Cuba first deployed interferon back in 1981 to arrest a deadly outbreak of the dengue fever that affected 340,000 Cubans. That experience catalyzed the development of the island’s highly innovative biotech industry, according to Glasgow University lecturer Helen Yaffe, a Cuba specialist.
“Cuba’s IPK [the International Pedro Kouri Institute of Tropical Diseases] is respected throughout Latin America and beyond,” says Professor Paul Farmer, professor of medical anthropology at Harvard Medical School. “With a comparatively tiny budget — less than that, say, of a single large research hospital at Harvard — IPK has conducted important basic science research, helped develop novel vaccines, trained thousands of researchers from Cuba and from around the world.”
Cuba’s biotechnology expertise has long been attractive for Asian countries, resulting in joint venture agreements with China, Singapore, and Thailand. In addition to the ChangHeber plant, Cuba has another joint venture manufacturing plant, Biotech Pharmaceutical Company Ltd., in the Beijing Economic and Technological Development Zone. The plant was set up in 2000 and produces biopharmaceuticals to treat head, neck, and ear cancers.
Meanwhile, the China-Cuba Biotechnology Joint Innovation Center was officially inaugurated in Hunan province in January – just as the COVID-19 pandemic was heating up in neighboring Hubei. According to the Cuban embassy in China, the center “will develop 100% Cuban projects and technologies.”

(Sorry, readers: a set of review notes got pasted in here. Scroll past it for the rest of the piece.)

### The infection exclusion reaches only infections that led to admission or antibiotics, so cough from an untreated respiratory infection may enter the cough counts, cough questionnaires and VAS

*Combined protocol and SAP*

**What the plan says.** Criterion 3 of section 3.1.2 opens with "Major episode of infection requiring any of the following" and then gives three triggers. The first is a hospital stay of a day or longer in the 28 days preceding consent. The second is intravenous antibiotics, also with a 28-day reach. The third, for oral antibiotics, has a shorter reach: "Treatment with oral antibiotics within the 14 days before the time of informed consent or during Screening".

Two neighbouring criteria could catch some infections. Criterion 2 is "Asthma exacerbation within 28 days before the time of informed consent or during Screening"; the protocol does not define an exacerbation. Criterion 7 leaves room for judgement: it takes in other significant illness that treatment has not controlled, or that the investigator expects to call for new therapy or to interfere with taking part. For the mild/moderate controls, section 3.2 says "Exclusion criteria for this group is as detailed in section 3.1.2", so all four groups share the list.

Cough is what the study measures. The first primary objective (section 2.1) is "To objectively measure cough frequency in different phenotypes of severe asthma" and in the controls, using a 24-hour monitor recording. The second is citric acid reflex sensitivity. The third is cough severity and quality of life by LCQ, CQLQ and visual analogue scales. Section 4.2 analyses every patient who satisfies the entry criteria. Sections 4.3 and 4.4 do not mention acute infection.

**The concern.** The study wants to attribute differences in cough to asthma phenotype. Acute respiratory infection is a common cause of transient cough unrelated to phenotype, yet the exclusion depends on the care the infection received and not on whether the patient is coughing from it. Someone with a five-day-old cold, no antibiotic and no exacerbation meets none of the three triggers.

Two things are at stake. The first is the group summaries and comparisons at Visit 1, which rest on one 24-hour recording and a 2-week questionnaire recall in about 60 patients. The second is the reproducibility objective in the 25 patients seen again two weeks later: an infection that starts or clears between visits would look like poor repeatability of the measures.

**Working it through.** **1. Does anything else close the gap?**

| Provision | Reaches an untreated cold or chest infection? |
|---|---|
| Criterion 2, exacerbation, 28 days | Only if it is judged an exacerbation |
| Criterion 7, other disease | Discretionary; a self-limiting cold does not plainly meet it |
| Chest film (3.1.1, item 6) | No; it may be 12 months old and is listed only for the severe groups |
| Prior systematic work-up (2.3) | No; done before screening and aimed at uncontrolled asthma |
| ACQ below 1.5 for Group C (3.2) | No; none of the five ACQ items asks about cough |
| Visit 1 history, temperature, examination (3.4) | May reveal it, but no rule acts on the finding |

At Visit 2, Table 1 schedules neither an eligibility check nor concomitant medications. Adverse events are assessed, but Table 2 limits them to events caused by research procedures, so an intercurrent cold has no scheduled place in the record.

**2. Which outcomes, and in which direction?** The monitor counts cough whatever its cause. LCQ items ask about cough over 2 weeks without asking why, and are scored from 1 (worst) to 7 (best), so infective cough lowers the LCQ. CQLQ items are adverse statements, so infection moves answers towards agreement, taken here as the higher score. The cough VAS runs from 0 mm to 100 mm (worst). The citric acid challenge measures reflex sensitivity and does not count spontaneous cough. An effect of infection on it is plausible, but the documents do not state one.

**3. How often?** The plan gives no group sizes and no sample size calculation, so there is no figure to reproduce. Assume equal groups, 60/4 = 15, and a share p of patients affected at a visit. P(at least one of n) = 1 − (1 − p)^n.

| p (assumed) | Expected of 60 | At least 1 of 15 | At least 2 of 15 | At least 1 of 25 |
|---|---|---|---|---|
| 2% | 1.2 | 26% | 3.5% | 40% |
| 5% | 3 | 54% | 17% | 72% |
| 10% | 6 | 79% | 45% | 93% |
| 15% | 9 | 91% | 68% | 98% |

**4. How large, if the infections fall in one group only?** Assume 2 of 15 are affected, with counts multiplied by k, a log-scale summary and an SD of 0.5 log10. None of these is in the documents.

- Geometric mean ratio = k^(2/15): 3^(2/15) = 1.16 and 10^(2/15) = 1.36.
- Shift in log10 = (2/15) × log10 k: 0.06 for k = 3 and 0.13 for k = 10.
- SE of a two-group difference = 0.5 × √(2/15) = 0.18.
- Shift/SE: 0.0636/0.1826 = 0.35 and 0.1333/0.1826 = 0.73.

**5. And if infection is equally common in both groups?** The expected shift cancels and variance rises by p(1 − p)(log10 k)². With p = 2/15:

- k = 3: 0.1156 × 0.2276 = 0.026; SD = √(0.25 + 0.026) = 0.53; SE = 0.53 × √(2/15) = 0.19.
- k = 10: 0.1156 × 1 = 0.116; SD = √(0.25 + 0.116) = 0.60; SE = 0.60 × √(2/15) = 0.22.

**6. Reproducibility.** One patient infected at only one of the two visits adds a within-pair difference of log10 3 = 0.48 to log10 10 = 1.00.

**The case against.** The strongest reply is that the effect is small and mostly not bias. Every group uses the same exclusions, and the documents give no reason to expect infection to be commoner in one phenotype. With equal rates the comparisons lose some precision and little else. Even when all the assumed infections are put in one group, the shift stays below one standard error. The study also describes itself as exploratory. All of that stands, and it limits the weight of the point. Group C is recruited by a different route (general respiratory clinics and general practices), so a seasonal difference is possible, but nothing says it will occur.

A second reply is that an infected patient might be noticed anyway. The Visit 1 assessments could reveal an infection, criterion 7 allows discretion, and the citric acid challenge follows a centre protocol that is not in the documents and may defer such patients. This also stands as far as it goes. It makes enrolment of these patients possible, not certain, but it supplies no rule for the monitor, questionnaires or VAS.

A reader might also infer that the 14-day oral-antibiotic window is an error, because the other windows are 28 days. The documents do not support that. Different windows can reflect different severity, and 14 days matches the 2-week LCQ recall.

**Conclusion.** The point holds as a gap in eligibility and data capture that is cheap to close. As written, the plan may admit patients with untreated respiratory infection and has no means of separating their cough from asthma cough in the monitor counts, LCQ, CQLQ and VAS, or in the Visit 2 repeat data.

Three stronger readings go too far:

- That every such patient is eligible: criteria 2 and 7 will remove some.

Cuban Biotechnology in ASEAN
Before the full impact of the COVID-19 pandemic hit Thailand back in February, Siam Bioscience Group and the Center for Molecular Immunology (CIM) in Cuba had announced progress in jointly developing monoclonal antibodies to treat cancer and auto-immune diseases. Their MOU was first signed in 2017.
Siam Bioscience became the first joint venture partner with Cuba in the Southeast Asian region for the transfer of biotechnology expertise and the establishment of a manufacturing plant for medical products.
The CEO of Siam Bioscience, Songpon Deechongkit, explained his plans to produce and sell three new drugs for complicated diseases — cancer, kidney failure and auto-immune diseases — by 2022.
Other biotechnology MOUs have been signed with Singaporean, Malaysian, and Japanese companies. The Cuban anti-cancer drug nimotuzumab in particular attracted several MOU agreements, including one with the Japanese company Daiichi Sankyo that took the Cuban drug all the way to stage 3 of international clinical trials, before it was dropped in 2014. It is extremely difficult for innovative medicine from Global South countries like Cuba to pass all the protocols to gain entry to the lucrative Western drug market largely dominated by U.S. and EU corporations.
Where a Japanese company failed, Thailand might succeed, thanks to a very different joint venture model that only targets Thailand and the ASEAN pharmaceutical market.